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If $A$ and $B$ are subsets of the universal set $S$ then do we know that $A$ intersection (not $B$) is a subset of $A$?

Well, if $S = \{1,2,3,4,5\}$ and $A = B = \{1,2\}$ then not $B = \{3,4,5\}$ and $A$ intersection (not $B$) = $\{\}$ which is not a subset of $A$. So I say that the statement is false? Is this right?

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    $\begingroup$ The empty set is a subset of all sets. $A \cap X \subseteq A$ for all sets $X$ by definition of intersection. $\endgroup$ – Paul Z Jul 22 '14 at 19:57
  • $\begingroup$ If there is an nonempty intersection then those elements will all have to be in $A$, and so $A \cap B^c \subset A$ (assuming $B^c$ is what you mean by "not $B$"). On the other hand, if there is an empty intersection, $A\cap B^c=\emptyset$ then this is okay because $\emptyset$ is a subset of every set, so in particular $A$. $\endgroup$ – Squirtle Jul 22 '14 at 20:17
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Part 0. The comment about $\{\}$ not being a subset of $\{1,2\}$ is incorrect. To check that a set $A$ is a subset of $B$, we need to check, for every $a \in A$, the truthvalue of the statement "$a \in B$". If none of these conditions correspond to false, then we say that $A$ is a subset of $B$.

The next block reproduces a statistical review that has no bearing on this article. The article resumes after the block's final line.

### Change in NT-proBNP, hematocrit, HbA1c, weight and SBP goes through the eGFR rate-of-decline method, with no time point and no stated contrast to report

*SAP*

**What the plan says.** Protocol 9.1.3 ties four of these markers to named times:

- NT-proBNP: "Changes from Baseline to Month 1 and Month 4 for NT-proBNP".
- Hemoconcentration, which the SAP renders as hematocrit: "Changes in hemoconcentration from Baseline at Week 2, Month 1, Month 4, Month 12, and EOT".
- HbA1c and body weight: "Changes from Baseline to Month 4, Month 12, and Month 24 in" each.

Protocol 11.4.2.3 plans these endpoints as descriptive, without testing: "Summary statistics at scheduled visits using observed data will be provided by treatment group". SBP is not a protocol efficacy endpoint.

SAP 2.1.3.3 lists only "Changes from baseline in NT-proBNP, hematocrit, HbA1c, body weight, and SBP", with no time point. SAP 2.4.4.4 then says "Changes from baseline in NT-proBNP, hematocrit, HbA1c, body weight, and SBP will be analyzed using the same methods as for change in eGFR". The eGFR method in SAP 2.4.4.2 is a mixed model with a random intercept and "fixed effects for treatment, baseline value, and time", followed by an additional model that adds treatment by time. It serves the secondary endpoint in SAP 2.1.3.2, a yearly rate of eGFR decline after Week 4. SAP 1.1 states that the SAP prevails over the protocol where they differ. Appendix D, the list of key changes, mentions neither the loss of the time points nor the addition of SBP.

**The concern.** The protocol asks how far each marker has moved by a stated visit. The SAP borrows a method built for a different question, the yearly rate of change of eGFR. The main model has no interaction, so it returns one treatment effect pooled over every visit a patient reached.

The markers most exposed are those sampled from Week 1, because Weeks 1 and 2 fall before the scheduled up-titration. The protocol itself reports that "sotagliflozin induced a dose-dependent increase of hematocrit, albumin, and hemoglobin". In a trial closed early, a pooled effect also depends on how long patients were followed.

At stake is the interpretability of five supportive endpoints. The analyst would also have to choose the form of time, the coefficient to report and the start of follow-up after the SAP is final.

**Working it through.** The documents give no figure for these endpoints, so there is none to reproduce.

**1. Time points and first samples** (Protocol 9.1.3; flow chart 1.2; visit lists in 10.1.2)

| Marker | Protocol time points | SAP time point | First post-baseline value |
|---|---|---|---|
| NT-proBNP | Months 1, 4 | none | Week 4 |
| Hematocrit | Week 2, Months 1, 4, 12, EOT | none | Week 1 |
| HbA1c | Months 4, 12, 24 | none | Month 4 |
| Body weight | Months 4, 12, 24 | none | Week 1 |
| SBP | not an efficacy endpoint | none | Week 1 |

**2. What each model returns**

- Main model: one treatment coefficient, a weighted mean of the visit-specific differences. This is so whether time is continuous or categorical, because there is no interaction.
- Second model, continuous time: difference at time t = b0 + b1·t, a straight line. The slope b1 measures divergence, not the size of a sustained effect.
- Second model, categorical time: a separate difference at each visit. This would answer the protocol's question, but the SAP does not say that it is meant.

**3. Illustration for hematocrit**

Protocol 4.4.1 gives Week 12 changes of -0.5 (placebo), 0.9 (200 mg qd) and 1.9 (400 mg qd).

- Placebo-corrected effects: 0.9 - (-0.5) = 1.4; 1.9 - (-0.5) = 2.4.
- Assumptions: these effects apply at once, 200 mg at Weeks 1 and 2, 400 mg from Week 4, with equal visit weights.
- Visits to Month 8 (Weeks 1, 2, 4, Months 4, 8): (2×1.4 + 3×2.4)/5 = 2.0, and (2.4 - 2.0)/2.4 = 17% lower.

For example, let us ask: is $A=\{0,1\}$ a subset of $B=\{0,1,2\}$? We need to check the truthvalue of $0 \in \{0,1,2\}$ and $1 \in \{0,1,2\}$. Since none of the conditions being checked correspond to false, hence $A$ is indeed a subset of $B$.

Now let us apply this procedure to work out whether or not $A=\{\}$ is a subset of $B=\{1,2\}.$ We need to check... no conditions. Hence none of the conditions being checked correspond to false, so $A$ is indeed a subset of $B.$

Part 1. The answer to the title question turns out to be Yes.

Proposition. It is a general principle that for all sets $S$ and all subsets $A$ and $B$ of $S$, the following holds.

$$A \cap B \subseteq A$$

Proof. Suppose $x \in A \cap B$. Then ($x \in A \;\& \;x \in B)$. Hence $x \in A$, as required.

Therefore, it is a general principle that for all sets $S$ and all subsets $A$ and $B$ of $S$, the following holds. $$A \cap B^c \subseteq A$$

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